Jim’s Story – Cipro Toxicity

Please watch Jim’s video –

Jim was healthy and active before he took Cipro. Now he struggles to do basic activities and is in pain.

None of this is okay.

Please watch Jim’s video and share it with others. Thank you.

** The story above is truthful, accurate and told to the best of the ability of the writer. It is not intended as medical advice. No person who submits his or her story, nor the people associated with www.fqwallofpain.com, diagnoses or treats any illness. The story above should not be substituted for professionally provided medical advice. Please consult your doctor before trying anything that has been mentioned in this story, or in any other story on this site. Please also note that people have varying responses to the treatments mentioned in each story. What helps one person may not help, and may even hurt, another person. It is important that you understand that supplements, IVs, essential oils, and all other treatments, affect people differently depending on the millions of variables that make each of us unique. Please use appropriate caution and prudence, and get professional medical advice.

4 thoughts on “Jim’s Story – Cipro Toxicity

  1. Hey Jim, very good advise re mag, probiotics and avoiding all nsaids and steroids. Eating real food.I would add to that: avoid the ER. IN fact, I would seek out ONLY integrative MDs or NDs or acupuncturists.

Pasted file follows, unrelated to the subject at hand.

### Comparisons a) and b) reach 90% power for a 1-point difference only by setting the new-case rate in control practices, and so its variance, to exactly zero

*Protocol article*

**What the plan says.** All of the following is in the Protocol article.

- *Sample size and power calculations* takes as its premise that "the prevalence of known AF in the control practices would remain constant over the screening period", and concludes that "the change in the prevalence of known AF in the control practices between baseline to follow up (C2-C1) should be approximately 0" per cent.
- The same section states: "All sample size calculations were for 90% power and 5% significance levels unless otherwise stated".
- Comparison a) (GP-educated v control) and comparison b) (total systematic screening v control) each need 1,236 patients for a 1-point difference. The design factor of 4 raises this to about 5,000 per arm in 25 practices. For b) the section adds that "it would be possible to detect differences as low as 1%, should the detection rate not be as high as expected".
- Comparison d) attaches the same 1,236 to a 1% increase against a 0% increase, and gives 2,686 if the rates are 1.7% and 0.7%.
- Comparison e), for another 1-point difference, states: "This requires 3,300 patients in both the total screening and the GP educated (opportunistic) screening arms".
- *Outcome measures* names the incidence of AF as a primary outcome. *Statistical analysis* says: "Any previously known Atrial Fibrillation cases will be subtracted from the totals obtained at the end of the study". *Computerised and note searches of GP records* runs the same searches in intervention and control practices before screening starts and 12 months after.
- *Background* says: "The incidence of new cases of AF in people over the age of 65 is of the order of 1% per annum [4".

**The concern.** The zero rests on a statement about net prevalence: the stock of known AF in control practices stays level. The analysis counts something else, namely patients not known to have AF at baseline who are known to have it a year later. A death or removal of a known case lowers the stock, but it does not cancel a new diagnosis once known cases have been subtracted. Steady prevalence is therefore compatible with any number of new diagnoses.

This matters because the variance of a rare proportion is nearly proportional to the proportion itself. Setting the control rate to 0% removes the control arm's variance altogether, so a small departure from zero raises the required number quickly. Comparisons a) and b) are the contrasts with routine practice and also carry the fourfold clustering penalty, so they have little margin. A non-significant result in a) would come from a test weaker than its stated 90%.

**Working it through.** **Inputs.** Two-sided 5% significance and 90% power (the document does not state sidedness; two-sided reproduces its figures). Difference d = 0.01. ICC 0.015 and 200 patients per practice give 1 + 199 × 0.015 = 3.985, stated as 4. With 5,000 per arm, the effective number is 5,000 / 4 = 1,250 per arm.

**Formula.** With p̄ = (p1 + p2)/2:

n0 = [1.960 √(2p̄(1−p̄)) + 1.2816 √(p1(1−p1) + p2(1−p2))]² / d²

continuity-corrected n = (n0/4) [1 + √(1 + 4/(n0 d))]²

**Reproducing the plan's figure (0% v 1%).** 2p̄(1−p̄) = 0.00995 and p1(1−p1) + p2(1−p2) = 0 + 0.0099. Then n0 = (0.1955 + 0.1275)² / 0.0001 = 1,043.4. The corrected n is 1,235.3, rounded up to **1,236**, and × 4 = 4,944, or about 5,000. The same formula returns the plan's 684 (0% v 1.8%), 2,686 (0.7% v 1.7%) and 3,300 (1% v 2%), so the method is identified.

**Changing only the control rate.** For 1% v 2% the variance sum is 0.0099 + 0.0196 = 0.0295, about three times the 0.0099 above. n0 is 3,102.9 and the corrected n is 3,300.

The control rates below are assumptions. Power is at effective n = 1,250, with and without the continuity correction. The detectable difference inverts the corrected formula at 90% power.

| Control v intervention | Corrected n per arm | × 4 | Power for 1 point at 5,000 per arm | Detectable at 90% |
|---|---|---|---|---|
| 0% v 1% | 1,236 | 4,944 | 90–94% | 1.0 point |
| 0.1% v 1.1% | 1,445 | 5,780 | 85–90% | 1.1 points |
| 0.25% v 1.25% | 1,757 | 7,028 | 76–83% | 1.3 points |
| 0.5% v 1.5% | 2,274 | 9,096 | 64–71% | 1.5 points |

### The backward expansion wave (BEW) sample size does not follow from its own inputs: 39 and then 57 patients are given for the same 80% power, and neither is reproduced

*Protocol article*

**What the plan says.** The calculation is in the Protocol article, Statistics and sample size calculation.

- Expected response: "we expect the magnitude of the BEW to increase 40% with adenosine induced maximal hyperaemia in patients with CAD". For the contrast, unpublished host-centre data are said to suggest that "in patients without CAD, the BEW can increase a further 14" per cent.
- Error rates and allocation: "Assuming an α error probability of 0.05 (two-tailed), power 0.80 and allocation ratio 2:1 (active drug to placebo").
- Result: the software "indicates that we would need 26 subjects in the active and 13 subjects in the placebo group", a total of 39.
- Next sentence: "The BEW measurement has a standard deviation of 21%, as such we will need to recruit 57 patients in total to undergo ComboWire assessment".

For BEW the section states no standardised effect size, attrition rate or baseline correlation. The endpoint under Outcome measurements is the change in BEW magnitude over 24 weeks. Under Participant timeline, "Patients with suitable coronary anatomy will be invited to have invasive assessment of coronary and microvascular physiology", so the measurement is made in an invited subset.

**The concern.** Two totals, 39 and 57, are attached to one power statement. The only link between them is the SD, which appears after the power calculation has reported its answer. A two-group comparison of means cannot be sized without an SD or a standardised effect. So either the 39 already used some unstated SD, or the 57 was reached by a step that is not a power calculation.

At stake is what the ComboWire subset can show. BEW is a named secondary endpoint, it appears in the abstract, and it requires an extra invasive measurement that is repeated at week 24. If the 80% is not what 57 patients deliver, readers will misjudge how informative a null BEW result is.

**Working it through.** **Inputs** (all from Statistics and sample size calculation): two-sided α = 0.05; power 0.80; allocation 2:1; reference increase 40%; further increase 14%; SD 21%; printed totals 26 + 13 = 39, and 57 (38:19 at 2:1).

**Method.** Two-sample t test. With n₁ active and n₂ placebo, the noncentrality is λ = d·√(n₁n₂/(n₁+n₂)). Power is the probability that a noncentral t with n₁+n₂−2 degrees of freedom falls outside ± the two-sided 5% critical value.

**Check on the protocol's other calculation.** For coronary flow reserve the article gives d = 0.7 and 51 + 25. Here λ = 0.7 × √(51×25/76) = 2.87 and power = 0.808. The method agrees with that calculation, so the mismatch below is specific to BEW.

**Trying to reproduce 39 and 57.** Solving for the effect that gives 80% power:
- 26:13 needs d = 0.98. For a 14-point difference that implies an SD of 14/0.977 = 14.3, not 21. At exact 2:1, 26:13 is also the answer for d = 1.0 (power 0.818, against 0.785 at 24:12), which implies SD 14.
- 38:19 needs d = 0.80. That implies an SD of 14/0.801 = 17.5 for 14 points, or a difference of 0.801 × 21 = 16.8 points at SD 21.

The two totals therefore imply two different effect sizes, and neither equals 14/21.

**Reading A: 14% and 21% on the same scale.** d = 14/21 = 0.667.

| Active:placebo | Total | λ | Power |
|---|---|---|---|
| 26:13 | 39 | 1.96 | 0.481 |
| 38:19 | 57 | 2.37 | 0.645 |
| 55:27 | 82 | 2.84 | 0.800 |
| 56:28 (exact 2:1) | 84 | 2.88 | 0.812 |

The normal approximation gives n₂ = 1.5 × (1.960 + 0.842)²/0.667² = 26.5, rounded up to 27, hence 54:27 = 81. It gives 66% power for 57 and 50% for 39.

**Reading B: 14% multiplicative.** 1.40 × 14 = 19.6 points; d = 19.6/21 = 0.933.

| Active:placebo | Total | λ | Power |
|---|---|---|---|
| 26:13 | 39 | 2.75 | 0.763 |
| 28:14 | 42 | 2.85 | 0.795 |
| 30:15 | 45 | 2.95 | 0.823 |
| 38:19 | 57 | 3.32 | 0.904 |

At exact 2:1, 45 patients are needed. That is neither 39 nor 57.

I was badly injured, and sadly my neuropathy/tendon issues were the least of it…vision damage, respiratory issues, heart issues, psychiatric issues. I got so angry hearing you talk about the doctors who dismissed it as “all in your head.” I was thrown under the bus by a dozen doctors, the neurologist being the worse. (Said I was delusional.) I find this especially galling since there is a warning about possible PERMANENT nerve damage on the label. The doctors for the most past are incredibly ill informed. And that they automatically assume it is all in the patients’ mind is unforgiveable. They are supposed to heal. Take a minute to look online. If I had a lot of money, I would purchase a copy of Dr Jay Cohen’s book and distribute it to every doctor who was so dismissive. (“How We Can Halt the Cipro and Levaquin Catastrophe: The Worst Medication Disaster in US History”)